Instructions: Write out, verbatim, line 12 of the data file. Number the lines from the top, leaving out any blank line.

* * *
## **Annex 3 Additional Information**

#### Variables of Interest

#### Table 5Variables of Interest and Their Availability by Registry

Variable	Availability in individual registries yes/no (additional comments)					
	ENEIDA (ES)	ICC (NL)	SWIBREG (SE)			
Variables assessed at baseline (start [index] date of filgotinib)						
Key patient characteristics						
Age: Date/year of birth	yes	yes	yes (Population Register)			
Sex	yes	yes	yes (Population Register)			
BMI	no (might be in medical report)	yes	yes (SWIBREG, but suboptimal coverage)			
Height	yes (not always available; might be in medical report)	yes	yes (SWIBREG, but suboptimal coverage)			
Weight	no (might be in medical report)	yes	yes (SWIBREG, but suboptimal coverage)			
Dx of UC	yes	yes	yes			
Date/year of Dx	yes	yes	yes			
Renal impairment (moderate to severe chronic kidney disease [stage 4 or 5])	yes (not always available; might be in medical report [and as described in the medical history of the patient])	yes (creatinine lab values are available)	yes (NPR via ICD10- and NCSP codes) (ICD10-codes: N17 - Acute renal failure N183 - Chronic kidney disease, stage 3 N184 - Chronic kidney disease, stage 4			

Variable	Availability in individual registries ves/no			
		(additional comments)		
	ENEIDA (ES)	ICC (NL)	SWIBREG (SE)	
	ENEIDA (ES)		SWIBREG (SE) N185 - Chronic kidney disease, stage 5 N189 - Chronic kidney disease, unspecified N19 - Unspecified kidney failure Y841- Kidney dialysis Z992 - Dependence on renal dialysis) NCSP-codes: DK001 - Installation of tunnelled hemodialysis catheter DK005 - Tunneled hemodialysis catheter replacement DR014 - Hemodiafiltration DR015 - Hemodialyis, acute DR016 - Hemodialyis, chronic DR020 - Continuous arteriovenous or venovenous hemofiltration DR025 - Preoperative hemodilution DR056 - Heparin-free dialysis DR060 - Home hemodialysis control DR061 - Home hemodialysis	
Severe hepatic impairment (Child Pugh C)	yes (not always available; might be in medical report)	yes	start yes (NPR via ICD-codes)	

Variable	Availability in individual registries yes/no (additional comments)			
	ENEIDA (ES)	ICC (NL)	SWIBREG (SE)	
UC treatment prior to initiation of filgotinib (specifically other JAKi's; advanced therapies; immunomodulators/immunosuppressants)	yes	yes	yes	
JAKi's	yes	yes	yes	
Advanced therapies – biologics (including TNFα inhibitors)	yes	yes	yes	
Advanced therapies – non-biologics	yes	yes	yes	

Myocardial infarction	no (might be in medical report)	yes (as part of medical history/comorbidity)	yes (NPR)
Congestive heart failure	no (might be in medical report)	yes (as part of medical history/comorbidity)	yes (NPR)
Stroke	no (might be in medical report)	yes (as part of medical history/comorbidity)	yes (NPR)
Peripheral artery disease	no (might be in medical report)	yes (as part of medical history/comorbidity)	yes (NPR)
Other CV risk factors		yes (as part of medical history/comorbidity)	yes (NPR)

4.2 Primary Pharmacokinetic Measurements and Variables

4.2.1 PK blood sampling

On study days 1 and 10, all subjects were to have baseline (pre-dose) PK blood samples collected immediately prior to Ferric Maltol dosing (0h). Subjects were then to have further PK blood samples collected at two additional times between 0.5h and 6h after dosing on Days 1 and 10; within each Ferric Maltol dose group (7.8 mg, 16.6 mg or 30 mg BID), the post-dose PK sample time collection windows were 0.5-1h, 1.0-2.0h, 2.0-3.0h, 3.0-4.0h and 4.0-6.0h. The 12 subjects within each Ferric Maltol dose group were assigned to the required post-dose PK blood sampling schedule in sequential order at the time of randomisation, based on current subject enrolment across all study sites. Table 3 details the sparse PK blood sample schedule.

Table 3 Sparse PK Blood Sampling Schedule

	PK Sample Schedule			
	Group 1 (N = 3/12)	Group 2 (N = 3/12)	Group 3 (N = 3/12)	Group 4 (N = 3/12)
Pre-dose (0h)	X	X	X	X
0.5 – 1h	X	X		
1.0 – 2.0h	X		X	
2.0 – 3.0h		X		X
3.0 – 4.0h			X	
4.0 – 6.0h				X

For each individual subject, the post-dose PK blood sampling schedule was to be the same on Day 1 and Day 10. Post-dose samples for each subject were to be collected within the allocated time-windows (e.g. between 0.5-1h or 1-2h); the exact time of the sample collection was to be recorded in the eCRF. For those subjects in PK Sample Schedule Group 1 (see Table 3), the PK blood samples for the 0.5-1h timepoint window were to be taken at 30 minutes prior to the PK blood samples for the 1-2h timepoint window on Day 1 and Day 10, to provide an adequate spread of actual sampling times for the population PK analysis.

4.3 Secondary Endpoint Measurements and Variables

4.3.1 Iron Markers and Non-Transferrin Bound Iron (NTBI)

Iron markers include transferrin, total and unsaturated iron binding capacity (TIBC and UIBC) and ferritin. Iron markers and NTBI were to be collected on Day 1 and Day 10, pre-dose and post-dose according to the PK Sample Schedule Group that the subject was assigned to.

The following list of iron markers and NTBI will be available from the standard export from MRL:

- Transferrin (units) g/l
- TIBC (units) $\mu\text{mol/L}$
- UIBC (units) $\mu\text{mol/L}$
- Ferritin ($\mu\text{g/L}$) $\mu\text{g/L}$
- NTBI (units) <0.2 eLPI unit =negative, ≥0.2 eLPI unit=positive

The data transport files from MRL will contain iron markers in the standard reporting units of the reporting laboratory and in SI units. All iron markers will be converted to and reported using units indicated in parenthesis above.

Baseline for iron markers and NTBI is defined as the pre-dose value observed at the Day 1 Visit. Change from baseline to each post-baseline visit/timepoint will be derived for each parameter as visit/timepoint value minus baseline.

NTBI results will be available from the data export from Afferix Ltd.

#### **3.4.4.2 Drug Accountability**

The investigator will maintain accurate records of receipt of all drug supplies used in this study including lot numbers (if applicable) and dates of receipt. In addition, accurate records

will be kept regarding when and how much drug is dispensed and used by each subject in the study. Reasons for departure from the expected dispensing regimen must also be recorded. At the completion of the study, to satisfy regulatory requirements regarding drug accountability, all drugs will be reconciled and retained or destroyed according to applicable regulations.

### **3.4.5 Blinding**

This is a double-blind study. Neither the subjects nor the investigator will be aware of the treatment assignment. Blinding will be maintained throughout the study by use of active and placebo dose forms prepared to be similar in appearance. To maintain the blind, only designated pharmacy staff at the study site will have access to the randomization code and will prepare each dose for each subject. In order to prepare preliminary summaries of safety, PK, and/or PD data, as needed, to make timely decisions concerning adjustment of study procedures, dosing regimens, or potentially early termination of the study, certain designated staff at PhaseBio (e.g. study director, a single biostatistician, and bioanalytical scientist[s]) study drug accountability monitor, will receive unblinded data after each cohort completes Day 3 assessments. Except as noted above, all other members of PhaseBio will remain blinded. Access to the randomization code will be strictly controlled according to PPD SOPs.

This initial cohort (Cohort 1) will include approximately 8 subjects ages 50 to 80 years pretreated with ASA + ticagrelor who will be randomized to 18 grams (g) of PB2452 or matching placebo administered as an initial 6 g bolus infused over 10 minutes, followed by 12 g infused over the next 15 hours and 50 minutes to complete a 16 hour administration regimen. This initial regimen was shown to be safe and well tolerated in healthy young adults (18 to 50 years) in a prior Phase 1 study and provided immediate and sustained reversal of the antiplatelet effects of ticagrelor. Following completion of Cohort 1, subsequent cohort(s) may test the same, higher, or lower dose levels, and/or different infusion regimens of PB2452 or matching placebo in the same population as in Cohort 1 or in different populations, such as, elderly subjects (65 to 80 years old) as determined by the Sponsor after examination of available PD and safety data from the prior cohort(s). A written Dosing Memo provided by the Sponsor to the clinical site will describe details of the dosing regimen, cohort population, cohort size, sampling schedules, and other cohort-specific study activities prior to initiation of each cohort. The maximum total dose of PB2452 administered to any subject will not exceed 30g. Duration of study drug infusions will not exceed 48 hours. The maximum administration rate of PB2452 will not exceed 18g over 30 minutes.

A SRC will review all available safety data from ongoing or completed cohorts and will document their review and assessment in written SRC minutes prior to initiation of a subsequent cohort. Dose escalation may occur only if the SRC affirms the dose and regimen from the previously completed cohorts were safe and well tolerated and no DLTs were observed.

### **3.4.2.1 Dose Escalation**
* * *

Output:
Weight	no (might be in medical report)	yes	yes (SWIBREG, but suboptimal coverage)			